The Deputy District Judge in the Crest Nicholson decision concluded that there was a need to show an immediate entitlement to require removal at the time of the service of the paragraph 21 notice and this was reflected in the words “Where any person is for the time being entitled….” within paragraph 21(1). However, it may be said that the phrase “for the time being” simply describes or identifies the person who has the entitlement; it is not performing any function with respect to determining the time at which removal may, but for paragraph 21, be enforced. The phrase “for the time being” thus limits the class of person that can invoke paragraph 21. The identity of the person may change e.g.:

  • in a case where the landlord of the operator himself has a lease and the lease comes to an end, the landlord is no longer the person for the time being entitled to require removal; or
  • under the 1954 Act only the person who qualifies as competent landlord can serve the section 25 notice. Thus the person having the entitlement for the time being to require removal pursuant to the 1954 Act may change depending on who is from time to time the competent landlord.

The argument is that the verb “to require” means, in this context, to have the right to demand removal not as an absolute right as at the date of service but demanding removal by reference to some legal right which is sought to be invoked. All that paragraph 21 is seeking to do is enable the person who asserts an entitlement to seek removal, to initiate the procedure for so doing. He does not have to show at the time of service of the paragraph 21 notice an unassailable right to require removal.

Some support for this view is derived from paragraph 21(12). That subparagraph is important in two respects:

  • By its terms it precludes service of a paragraph 21 notice simply because a person would be entitled to serve a paragraph 20 notice. It was accepted in Crest Nicholson v Arqiva that a paragraph 20 notice may be served during the term of a lease or licence. Thus, but for the prohibition in paragraph 21(12), a paragraph 21 could be invoked simply because a paragraph 20 could be served. Thus, it is necessarily implicit that the draftsman was contemplating that a paragraph 21 notice could be served during the term and thus needed to protect the operator against the use of paragraph 21 in circumstances where a paragraph 20 notice could be served.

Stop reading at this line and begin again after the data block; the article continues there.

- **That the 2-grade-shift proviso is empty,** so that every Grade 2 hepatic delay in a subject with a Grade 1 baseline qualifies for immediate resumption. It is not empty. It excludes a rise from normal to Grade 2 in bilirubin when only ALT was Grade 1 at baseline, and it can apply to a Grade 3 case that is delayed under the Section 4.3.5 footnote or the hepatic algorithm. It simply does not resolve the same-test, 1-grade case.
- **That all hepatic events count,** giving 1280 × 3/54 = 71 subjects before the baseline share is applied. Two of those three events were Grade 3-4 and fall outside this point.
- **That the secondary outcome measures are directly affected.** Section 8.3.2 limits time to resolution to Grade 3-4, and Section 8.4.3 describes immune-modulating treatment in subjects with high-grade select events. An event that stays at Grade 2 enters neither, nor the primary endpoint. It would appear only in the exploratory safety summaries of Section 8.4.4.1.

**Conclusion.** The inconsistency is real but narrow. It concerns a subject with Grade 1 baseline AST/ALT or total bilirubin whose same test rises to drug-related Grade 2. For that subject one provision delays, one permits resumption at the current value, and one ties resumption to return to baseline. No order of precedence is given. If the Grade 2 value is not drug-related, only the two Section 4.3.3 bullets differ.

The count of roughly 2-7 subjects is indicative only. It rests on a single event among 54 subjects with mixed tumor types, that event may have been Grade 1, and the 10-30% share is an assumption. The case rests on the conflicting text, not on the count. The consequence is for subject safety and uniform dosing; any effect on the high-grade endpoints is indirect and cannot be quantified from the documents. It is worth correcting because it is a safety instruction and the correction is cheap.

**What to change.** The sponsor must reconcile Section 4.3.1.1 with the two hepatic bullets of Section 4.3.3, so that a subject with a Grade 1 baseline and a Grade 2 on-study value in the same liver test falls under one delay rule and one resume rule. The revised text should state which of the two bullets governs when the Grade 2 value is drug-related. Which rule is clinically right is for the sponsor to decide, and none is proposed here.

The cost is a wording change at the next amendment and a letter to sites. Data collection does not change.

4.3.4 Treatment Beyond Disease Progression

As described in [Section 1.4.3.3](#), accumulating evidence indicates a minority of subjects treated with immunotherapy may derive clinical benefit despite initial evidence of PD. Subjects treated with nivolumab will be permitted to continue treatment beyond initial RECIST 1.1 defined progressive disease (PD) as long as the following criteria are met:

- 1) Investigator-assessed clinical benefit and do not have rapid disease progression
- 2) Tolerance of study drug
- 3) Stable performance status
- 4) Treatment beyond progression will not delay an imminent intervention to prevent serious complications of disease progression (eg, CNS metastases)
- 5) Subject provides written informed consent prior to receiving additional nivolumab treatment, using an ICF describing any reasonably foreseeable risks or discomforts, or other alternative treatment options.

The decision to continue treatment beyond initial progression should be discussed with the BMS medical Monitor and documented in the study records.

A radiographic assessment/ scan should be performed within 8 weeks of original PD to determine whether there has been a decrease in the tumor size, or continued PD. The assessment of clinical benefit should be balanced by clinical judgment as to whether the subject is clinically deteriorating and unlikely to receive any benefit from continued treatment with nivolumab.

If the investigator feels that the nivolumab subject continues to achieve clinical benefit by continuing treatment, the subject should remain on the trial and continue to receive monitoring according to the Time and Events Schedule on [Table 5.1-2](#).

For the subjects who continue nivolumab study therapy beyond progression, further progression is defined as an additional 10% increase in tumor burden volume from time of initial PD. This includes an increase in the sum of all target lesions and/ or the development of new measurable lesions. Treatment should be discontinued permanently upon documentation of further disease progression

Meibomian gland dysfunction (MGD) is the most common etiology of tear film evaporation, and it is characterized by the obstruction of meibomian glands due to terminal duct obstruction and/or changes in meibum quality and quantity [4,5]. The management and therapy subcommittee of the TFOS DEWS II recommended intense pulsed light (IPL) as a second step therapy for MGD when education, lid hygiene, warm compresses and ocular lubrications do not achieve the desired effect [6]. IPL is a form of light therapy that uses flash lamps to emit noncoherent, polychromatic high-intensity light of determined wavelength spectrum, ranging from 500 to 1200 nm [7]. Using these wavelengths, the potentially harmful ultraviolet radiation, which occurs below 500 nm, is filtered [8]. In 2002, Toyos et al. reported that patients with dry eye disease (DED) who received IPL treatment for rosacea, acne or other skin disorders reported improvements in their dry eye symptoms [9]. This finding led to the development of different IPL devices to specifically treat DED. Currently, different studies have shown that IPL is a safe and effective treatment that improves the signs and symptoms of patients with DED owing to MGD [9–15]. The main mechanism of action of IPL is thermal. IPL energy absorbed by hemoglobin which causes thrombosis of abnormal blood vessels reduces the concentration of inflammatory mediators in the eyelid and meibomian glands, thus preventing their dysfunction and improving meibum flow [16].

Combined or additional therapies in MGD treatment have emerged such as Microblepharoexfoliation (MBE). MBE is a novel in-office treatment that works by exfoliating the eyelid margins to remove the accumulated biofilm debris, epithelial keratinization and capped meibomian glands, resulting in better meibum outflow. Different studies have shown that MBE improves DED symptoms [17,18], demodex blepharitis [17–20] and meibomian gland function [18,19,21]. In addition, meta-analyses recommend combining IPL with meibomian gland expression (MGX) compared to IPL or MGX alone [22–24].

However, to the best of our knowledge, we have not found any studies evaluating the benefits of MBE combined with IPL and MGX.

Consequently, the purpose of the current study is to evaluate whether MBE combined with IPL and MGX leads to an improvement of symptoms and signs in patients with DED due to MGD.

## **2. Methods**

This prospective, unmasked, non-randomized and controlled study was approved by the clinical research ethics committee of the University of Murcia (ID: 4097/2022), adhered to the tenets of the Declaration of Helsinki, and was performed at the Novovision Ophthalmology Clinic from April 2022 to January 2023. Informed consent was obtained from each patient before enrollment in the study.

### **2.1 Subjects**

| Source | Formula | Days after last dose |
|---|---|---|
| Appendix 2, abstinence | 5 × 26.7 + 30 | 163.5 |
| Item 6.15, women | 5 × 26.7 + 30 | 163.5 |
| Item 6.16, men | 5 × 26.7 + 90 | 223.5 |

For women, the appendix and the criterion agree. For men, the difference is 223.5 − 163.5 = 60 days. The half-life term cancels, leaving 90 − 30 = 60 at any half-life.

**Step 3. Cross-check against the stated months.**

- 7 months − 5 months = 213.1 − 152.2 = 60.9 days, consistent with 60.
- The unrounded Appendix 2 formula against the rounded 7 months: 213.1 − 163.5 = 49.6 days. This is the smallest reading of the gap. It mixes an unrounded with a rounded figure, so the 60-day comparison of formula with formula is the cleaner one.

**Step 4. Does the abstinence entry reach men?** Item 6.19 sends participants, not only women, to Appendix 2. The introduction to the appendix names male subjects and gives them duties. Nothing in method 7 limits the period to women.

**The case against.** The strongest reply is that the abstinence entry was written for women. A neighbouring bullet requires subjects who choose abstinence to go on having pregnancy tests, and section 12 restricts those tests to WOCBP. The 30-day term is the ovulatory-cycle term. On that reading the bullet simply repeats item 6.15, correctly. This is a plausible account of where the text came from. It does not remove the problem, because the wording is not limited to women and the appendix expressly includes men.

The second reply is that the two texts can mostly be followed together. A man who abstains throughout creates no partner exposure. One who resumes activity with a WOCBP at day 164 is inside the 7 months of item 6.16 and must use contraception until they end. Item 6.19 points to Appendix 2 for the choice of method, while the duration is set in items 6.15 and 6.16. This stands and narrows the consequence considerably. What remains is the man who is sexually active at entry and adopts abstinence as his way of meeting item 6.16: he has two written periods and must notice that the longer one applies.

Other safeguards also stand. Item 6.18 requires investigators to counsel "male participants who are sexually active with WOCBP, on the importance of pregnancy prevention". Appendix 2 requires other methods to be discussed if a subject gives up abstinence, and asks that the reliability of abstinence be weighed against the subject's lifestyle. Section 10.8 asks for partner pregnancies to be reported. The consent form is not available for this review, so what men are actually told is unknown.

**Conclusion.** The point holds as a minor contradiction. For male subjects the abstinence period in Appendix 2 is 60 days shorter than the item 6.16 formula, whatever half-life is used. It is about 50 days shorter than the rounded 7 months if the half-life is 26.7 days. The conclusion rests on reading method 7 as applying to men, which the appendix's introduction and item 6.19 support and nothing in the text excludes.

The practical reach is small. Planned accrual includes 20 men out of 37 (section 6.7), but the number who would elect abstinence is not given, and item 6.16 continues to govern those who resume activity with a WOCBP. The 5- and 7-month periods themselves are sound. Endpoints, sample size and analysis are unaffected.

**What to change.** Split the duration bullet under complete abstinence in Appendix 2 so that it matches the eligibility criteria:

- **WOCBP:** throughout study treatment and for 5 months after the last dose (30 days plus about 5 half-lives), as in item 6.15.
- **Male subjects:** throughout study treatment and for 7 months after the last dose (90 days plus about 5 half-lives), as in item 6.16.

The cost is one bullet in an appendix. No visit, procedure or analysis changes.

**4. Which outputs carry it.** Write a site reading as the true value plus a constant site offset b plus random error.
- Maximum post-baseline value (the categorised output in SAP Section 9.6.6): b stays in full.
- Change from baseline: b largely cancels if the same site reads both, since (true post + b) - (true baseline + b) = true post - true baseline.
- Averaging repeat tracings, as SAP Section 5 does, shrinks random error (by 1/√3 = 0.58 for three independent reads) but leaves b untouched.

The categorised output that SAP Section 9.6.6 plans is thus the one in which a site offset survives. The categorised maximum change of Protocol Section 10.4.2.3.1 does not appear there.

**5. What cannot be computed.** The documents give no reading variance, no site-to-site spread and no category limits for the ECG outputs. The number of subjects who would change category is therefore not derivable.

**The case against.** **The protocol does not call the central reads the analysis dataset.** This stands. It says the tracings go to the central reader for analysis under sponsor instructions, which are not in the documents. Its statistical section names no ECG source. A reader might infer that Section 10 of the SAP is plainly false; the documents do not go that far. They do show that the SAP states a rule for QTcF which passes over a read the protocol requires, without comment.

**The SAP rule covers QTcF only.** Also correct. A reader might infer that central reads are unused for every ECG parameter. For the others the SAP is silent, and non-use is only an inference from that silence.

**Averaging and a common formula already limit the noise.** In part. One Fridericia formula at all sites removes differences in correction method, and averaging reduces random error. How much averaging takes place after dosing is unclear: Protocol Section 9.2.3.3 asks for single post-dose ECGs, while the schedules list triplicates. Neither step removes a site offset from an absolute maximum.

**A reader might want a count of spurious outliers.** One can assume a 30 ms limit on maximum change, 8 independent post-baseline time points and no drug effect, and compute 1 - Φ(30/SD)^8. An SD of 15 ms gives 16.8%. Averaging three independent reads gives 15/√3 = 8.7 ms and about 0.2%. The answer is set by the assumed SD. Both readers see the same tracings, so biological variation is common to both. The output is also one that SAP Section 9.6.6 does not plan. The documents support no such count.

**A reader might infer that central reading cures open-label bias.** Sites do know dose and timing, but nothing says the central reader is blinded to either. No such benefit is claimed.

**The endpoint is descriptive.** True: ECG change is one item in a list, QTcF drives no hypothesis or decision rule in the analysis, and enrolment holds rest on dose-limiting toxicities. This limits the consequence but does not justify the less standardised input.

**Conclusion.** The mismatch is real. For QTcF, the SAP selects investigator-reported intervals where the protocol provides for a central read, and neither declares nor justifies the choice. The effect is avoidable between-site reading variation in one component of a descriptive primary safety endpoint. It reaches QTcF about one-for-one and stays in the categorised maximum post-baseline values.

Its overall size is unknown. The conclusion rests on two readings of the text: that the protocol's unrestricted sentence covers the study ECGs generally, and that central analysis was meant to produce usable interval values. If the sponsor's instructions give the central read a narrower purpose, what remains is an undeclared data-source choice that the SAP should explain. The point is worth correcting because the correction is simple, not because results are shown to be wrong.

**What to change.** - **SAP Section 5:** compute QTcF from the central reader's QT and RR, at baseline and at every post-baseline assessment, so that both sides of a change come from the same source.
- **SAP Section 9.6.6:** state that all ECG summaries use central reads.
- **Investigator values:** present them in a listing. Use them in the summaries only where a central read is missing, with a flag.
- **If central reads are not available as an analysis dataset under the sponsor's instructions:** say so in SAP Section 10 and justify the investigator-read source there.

• The terms of paragraph 21(12) also provide that “this paragraph [i.e. paragraph 21] is without prejudice to paragraph 23 below and the power to enforce an order of the court under the said paragraph 11, 14, 17 or 20”.  An order under paragraph 20 may be obtained prior to the expiry of the operator’s lease or licence. If an order is obtained under paragraph 20 during the term its enforcement will not be precluded by paragraph 21. Accordingly the qualification in paragraph 21, with respect to the enforcement of an order under paragraph 20, recognises that paragraph 21 could operate with respect to an entitlement arising during the continuation of the operator’s lease or licence. The draftsman thus needed to exclude the restrictive effect of its operation where e.g. the owner had obtained an order under paragraph 20 requiring removal.

In summary

In practical terms, whether Wayne’s analysis is correct or not, where does that leave us?

All operators will attempt to use this case in negotiations, but such attempts should be pushed back.  The Deputy District Judge’s decision is the lowest form of court decision and therefore is not binding on any other court.  This means that developers and landowners should continue to serve paragraph 21 code notices in the same way as before.  If an operator fails to serve a counternotice then this will give rise to an additional argument for the developer: that the operator has failed to comply with the provisions of the Code and therefore must remove its equipment.

Thekla Fellas, Partner, Fladgate LLP 

Wayne Clark, Falcon Chambers